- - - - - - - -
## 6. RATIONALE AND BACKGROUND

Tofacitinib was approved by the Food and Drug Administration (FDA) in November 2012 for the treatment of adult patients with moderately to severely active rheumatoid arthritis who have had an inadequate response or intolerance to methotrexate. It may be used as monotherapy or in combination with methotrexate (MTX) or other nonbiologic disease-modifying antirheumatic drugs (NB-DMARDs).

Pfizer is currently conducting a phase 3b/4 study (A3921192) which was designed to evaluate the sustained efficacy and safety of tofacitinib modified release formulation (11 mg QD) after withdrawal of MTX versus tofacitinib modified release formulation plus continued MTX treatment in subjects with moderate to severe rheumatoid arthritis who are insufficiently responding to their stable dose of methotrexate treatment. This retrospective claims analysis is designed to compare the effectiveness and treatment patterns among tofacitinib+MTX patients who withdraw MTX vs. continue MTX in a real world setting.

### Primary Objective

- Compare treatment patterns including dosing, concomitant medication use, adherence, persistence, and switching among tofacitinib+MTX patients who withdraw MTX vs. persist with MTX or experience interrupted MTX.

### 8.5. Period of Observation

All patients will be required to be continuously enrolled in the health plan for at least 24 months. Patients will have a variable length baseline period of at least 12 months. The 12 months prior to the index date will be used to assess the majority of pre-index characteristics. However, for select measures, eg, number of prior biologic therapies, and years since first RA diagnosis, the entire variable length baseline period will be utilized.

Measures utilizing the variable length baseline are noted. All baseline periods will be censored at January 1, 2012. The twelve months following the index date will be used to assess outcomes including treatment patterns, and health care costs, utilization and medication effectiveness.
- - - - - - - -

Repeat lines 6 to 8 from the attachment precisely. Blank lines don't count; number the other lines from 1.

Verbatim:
### 8.5. Period of Observation

All patients will be required to be continuously enrolled in the health plan for at least 24 months. Patients will have a variable length baseline period of at least 12 months. The 12 months prior to the index date will be used to assess the majority of pre-index characteristics. However, for select measures, eg, number of prior biologic therapies, and years since first RA diagnosis, the entire variable length baseline period will be utilized.

Measures utilizing the variable length baseline are noted. All baseline periods will be censored at January 1, 2012. The twelve months following the index date will be used to assess outcomes including treatment patterns, and health care costs, utilization and medication effectiveness.